The Federal Reserve raised its target range for the federal funds rate, as expected, on Wednesday. The range is now 1.75% to 2.0%.
Projections suggest two more rate hikes this year, signaling a faster pace of tightening than the March projections indicated.
Fed Chairman Jerome Powell indicated that there will be press conferences after every FOMC meeting, beginning next January.
Overall, the outcome of the meeting was largely in line with expectations, but it signaled that the Fed is focusing on tightening policy further in response to low unemployment.
As expected, the Federal Open Market Committee (FOMC) on Wednesday raised the target range for the federal funds rate¹ by 25 basis points, to 2% from 1.75%. This marks the second rate hike this year and the seventh since the tightening cycle began in December 2015.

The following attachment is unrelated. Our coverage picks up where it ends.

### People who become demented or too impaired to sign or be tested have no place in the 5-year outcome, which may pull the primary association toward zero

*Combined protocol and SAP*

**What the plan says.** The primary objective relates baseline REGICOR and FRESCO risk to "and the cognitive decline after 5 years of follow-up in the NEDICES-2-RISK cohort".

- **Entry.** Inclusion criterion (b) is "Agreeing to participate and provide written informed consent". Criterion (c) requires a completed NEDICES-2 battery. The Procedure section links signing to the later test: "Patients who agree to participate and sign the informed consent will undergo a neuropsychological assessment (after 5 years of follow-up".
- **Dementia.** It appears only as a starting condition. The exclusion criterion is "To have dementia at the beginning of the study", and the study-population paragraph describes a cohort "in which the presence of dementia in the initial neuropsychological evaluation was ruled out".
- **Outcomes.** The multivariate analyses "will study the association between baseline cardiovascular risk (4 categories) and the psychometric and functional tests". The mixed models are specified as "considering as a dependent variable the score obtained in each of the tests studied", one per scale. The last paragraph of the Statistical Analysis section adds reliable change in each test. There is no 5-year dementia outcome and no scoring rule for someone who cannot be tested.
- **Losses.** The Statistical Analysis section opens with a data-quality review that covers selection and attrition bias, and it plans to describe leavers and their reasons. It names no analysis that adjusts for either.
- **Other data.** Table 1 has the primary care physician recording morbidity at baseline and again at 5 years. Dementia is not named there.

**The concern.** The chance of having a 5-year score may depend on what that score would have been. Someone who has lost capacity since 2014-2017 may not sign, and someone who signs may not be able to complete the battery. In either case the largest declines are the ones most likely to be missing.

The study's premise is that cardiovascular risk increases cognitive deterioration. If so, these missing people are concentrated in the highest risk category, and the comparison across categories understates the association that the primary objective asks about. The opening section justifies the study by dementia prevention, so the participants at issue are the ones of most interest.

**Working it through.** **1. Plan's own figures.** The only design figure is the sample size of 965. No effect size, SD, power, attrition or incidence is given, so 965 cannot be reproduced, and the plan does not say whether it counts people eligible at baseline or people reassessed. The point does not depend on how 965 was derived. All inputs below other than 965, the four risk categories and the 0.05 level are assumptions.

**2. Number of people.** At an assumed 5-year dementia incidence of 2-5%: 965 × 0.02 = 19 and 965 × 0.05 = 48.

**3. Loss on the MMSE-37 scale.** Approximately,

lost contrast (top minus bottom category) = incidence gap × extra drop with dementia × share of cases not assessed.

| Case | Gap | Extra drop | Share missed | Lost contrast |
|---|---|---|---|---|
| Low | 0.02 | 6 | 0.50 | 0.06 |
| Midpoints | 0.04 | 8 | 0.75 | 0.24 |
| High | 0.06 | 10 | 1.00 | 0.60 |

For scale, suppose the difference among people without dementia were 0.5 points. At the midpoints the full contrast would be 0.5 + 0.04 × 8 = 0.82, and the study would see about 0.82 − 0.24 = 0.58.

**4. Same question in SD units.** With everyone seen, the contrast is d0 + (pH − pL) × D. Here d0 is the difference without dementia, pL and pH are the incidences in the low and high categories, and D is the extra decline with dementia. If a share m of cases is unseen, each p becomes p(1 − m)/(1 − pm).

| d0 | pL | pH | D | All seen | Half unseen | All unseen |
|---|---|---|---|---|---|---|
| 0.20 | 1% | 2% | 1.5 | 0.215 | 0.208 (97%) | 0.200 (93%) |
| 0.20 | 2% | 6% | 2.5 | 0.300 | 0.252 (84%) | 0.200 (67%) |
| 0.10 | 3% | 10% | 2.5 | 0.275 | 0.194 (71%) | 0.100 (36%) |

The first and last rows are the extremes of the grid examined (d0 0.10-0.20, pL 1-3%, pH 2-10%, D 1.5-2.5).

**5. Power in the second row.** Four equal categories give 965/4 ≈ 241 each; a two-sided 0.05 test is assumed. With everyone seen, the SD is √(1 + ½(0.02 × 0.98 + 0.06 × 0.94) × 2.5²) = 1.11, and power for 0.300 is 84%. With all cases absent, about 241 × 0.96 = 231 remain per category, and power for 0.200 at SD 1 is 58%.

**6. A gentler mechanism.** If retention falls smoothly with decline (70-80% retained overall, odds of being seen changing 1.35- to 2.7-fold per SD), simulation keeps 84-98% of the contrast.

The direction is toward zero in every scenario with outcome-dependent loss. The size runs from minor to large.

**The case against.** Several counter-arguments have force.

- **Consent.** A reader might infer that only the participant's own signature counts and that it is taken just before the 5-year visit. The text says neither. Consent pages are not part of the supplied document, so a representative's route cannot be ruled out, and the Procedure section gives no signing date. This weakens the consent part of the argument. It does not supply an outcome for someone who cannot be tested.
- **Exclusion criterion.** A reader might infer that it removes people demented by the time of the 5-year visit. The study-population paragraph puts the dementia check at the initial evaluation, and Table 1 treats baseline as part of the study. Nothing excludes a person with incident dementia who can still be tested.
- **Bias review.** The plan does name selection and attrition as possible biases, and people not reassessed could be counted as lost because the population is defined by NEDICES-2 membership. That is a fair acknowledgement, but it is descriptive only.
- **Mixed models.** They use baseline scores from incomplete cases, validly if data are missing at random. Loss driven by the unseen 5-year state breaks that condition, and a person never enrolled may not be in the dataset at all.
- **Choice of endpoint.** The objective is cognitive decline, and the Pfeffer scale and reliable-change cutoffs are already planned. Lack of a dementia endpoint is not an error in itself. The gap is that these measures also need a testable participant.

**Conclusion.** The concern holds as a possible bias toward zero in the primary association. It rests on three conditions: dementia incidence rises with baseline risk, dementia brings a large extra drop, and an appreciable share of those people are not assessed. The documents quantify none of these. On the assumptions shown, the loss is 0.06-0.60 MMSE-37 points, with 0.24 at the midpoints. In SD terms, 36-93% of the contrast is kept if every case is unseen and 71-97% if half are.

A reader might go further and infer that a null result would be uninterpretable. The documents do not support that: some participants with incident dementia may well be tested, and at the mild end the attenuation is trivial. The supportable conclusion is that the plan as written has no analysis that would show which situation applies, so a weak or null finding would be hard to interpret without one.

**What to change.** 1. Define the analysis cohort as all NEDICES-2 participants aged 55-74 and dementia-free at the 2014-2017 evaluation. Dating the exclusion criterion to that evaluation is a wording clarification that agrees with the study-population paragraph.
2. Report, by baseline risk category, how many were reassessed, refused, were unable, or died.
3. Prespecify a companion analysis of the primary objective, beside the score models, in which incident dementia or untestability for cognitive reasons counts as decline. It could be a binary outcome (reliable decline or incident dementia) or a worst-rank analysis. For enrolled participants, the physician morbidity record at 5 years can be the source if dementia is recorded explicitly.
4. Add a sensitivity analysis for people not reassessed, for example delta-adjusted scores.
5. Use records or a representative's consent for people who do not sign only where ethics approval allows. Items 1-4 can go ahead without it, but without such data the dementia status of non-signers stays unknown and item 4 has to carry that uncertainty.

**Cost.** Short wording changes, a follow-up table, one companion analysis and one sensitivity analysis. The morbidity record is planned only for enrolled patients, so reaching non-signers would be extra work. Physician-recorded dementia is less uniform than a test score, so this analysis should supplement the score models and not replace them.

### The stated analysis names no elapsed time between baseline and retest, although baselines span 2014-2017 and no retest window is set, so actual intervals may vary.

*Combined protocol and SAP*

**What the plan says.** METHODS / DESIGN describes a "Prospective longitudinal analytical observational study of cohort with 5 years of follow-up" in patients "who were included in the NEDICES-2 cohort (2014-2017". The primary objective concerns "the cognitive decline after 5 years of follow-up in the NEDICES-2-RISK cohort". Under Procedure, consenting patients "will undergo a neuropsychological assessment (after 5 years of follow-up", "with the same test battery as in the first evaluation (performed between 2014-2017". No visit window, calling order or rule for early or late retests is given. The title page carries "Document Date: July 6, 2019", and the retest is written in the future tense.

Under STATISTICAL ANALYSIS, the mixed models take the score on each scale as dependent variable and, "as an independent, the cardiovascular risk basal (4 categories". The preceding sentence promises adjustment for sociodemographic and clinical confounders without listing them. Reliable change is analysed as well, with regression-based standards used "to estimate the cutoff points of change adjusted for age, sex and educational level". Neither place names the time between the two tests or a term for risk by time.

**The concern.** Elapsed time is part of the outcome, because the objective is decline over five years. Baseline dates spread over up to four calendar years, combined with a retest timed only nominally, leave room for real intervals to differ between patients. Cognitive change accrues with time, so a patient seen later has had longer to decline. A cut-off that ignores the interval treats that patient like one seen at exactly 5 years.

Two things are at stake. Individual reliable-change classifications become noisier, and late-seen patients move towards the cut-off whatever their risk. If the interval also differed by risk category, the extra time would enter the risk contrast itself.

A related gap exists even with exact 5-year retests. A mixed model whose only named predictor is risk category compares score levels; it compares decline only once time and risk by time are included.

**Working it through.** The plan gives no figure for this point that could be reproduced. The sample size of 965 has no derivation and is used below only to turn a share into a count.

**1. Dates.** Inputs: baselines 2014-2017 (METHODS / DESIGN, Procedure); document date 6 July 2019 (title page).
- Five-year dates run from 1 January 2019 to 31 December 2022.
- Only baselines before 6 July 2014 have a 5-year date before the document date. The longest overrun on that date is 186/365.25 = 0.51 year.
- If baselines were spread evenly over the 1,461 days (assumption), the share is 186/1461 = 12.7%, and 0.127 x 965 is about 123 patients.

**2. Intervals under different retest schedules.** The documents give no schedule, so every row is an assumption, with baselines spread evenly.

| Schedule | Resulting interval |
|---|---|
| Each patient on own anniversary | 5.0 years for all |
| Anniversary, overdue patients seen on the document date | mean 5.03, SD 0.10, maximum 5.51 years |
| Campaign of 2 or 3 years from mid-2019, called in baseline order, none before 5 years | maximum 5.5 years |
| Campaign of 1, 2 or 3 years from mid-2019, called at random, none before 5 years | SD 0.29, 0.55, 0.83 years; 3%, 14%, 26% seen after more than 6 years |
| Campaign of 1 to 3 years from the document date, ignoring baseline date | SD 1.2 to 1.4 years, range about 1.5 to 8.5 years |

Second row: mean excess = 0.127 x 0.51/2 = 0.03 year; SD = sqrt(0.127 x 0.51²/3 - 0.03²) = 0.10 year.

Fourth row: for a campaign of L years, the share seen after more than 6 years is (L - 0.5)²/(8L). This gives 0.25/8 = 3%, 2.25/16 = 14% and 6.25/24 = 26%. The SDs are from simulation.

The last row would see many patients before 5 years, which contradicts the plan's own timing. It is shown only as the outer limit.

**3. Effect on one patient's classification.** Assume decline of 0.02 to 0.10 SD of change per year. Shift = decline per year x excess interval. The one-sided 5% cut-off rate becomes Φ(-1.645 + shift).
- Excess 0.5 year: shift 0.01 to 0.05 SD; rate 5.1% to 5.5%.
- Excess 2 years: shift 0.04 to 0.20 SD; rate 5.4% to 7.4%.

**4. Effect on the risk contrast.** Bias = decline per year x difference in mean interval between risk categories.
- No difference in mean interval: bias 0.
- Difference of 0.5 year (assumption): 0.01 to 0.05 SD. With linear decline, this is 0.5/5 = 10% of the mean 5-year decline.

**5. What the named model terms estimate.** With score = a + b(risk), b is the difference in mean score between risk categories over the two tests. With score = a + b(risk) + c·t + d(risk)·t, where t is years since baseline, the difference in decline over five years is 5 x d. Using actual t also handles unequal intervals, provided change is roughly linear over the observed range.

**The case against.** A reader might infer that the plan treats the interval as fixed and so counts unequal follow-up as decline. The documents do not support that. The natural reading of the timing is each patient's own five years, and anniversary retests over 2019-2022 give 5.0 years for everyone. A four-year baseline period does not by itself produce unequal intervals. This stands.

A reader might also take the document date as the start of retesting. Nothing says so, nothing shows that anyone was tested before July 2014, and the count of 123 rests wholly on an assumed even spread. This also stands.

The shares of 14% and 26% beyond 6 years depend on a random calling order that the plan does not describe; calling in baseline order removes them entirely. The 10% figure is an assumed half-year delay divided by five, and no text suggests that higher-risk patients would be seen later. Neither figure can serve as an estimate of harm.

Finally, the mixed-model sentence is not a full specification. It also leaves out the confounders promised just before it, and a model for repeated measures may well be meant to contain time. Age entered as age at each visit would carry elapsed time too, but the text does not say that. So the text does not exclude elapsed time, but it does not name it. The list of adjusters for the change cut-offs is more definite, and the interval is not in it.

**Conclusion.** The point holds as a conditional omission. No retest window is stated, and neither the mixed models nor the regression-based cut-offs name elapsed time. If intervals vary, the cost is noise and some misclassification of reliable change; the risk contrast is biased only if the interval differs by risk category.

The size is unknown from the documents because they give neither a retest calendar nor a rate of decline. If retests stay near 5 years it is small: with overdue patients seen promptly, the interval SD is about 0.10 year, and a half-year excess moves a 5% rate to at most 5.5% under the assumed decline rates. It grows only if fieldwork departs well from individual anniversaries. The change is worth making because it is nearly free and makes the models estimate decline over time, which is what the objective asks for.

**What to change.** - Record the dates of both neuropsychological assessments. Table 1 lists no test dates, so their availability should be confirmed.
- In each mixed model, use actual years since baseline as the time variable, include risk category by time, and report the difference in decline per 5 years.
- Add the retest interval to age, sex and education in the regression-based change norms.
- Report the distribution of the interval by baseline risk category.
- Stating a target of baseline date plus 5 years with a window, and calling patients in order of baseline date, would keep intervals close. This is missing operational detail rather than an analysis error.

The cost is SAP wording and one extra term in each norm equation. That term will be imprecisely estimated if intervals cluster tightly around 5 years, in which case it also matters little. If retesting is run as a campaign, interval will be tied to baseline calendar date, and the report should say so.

Overall, the rate increase and accompanying communications underscored that Federal Reserve policymakers appear to be growing more confident that the economy is reaching full employment with inflation near its 2% target rate, so the central bank’s bias may be toward tightening sooner rather than later.
“Dot plot” suggests faster pace of rate hikes
The important shift by the Fed was seen in its new dot plot, which provides insight into the Fed’s thinking about the pace of rate hikes. The Fed is projecting that it will raise interest rates the same number of times, but more quickly. Based on the dot plot, the committee’s median estimates for the pace of rate hikes suggest that there could be a total of four rate hikes this year, up from three implied in the previous estimate. Additionally, the projections imply three rate hikes in 2019 and then one more hike in 2020. However, the long-run federal funds rate is still projected to be near 3%. This projection is viewed as the Fed’s estimate of the “neutral rate,” the rate that neither slows nor accelerates inflation.
The new dot plot implies two more rate increases this year
Source: Bloomberg. FOMC Dot Plot, (DOTS SPEC), the Implied Fed Funds Target Rate Curve and the Overnight Index Swap (OIS), as of 6/13/2018